The Days of Hamas Are Numbered
On Saturday, Israel began to withdraw some of the soldiers it had previously deployed to areas of Gaza in which terror tunnels had been uncovered. Though widely interpreted as the beginning of a "unilateral ceasefire," the move is more likely the beginning of a switch from defense to offense. Before the Israel Defense Forces (IDF) could penetrate any further into the Gaza Strip, the threat of surprise attacks in the rear had to be removed.
With that task out of the way, the IDF will begin exploring paths to the main target: the leadership of Hamas, which has camped out--as it has done in the past several wars--in the basement of the Al-Shifa hospital, using civilians as cover, believing that Israel will not dare risk international isolation by targeting such a sensitive structure.
However, that assumption is no longer valid as Israel prepares for the next stage of the conflict.
The surest sign that Israel is preparing to target the Hamas leadership came with the remarks of Minister of Justice Tzipi Livni on Sunday. Livni--who was elected on the basis of a pro-peace platform--said that Hamas needed to be removed from power, and urged international diplomatic cooperation in doing so: "I don’t want to leave a weakened Hamas if we can get rid of it altogether," she was quoted by the Times of Israel as saying.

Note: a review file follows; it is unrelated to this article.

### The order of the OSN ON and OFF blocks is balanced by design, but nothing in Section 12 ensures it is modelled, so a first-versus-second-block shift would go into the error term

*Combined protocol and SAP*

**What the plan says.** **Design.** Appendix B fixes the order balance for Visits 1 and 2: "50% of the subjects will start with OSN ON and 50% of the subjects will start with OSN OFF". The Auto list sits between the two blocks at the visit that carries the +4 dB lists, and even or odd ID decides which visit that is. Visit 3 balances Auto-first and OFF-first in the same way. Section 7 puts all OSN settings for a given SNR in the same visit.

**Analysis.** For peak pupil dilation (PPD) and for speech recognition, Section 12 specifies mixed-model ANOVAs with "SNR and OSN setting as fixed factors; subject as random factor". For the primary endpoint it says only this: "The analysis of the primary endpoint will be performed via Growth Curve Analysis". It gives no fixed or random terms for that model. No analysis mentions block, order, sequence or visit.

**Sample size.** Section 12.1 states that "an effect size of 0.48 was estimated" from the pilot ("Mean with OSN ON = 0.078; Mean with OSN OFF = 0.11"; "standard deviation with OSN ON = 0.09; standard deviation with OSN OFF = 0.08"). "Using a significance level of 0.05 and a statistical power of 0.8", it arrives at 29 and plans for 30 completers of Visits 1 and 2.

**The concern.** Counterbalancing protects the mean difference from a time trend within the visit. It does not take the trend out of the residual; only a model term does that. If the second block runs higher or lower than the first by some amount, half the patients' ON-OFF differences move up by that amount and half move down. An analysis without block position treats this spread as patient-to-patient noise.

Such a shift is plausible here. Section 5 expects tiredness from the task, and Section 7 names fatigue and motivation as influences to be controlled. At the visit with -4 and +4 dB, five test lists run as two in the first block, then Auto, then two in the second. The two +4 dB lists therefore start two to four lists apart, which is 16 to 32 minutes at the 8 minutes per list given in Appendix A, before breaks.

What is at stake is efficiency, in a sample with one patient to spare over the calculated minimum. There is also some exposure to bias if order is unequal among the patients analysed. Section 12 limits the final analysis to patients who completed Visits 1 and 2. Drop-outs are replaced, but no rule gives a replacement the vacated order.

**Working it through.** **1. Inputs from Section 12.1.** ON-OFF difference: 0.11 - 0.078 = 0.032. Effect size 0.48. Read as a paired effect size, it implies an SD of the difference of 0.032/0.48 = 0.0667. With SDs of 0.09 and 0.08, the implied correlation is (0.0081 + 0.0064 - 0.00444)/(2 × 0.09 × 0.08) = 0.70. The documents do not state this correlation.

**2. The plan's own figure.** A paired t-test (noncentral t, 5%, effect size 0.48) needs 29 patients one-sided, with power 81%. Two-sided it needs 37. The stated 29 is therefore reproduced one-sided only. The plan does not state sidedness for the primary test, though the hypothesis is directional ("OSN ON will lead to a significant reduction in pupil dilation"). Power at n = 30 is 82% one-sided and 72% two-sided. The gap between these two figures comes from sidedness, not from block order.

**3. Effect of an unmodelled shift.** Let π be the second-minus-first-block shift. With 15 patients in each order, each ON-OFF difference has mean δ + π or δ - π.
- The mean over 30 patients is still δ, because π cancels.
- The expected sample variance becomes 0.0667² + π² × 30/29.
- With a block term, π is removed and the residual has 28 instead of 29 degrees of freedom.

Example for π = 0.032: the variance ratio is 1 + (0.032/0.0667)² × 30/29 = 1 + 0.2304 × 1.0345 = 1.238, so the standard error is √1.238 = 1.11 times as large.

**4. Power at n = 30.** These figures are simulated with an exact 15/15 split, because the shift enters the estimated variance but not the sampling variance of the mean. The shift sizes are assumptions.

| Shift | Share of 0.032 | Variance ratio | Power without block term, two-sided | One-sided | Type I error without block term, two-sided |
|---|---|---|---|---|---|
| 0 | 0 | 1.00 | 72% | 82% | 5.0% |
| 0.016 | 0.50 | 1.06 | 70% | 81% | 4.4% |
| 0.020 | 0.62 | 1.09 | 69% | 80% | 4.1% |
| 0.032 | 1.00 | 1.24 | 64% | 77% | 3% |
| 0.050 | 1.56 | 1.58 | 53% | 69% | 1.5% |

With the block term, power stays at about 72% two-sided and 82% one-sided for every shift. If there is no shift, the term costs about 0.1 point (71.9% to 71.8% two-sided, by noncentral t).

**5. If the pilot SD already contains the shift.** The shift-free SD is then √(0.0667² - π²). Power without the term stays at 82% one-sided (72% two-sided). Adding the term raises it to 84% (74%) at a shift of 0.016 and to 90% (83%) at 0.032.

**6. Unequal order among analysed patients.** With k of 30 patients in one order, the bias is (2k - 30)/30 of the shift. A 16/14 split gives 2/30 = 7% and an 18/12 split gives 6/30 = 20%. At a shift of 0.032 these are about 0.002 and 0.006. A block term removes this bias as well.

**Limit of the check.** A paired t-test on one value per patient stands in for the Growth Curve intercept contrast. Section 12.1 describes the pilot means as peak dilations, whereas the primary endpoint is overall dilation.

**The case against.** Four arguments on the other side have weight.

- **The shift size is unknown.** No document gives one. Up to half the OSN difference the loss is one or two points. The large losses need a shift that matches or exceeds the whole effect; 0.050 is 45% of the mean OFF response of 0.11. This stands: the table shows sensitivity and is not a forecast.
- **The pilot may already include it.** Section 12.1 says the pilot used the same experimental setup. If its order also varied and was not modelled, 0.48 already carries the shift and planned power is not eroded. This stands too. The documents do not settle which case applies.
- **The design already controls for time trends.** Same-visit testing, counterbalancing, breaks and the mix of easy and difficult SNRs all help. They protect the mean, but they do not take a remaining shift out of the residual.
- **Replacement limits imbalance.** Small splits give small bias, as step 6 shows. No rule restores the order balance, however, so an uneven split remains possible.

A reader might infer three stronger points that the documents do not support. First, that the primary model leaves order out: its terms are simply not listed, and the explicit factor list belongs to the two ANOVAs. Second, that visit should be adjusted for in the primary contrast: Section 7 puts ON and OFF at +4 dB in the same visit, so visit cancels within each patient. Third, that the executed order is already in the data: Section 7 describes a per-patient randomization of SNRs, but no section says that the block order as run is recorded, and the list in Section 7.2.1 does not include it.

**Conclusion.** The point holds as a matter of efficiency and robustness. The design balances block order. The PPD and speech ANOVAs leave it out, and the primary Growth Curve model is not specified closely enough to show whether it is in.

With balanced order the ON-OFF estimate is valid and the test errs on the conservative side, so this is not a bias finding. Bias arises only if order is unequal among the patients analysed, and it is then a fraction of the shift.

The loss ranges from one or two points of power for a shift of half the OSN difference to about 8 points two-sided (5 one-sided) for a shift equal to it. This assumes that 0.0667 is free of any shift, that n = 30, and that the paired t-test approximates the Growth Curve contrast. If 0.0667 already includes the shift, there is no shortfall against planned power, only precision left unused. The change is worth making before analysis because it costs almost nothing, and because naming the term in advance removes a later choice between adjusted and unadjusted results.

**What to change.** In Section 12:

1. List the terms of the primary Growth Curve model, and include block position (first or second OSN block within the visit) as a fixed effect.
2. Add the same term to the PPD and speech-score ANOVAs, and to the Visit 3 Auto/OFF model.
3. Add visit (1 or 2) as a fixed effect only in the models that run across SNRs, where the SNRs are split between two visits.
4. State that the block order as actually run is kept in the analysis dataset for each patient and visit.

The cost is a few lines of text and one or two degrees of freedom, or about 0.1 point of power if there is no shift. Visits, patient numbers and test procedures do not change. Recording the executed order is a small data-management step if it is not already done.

That statement came as other, more conservative members of Prime Minister Benjamin Netanyahu's governing coalition promised that the Gaza operation would continue.
Livni's words carry special weight, however, since she is widely seen as the most left-wing member of the coalition. When even the Israeli left--skeptical of military solutions to the conflict with the Palestinians--says that it is time to remove Hamas, the game has changed.
Overnight, the international press continued to focus on civilian casualties, such as those at another UN facility. The BBC alternated between explanations of what had caused a fatal explosion there: it was a "shelling," an "air strike," or a "missile," all within the space of two minutes. UN officials are waiting--wisely--for investigations to be concluded before they blame Israel, since some previous attacks have come from errant Palestinian rockets.
The press evidently expects that enough attention to the graphic scenes of destruction will bring pressure to bear on western governments, which in turn will threaten Israel (alone) with isolation if it does not stop the war.
The coverage has had the desired effect in Britain, where Conservative Party foreign minister Philip Hammond has said the British public is "deeply disturbed by what it is seeing on its television screens."
British Labour Party leader Ed Miliband has said the entire Gaza operation is a mistake. In his bid to become the country's first openly Jewish prime minister (19th-century leader Benjamin Disraeli converted to Christianity), Miliband has evidently decided that Israel's security is a fair price to pay for his personal political ambitions. "[T]he prime minister is wrong not to have opposed Israel's incursion into Gaza," Miliband opined Saturday.
None of that matters to Israel--not anymore, after a ceasefire foisted upon the warring parties by the U.S. and UN last Friday was immediately shattered by Hamas. Israelis--across the spectrum--have concluded that the world does not care whether they live or die, and therefore they must take matters into their own hands. The days of Hamas are numbered, and the only questions are precisely how Israel will destroy it, and at what cost.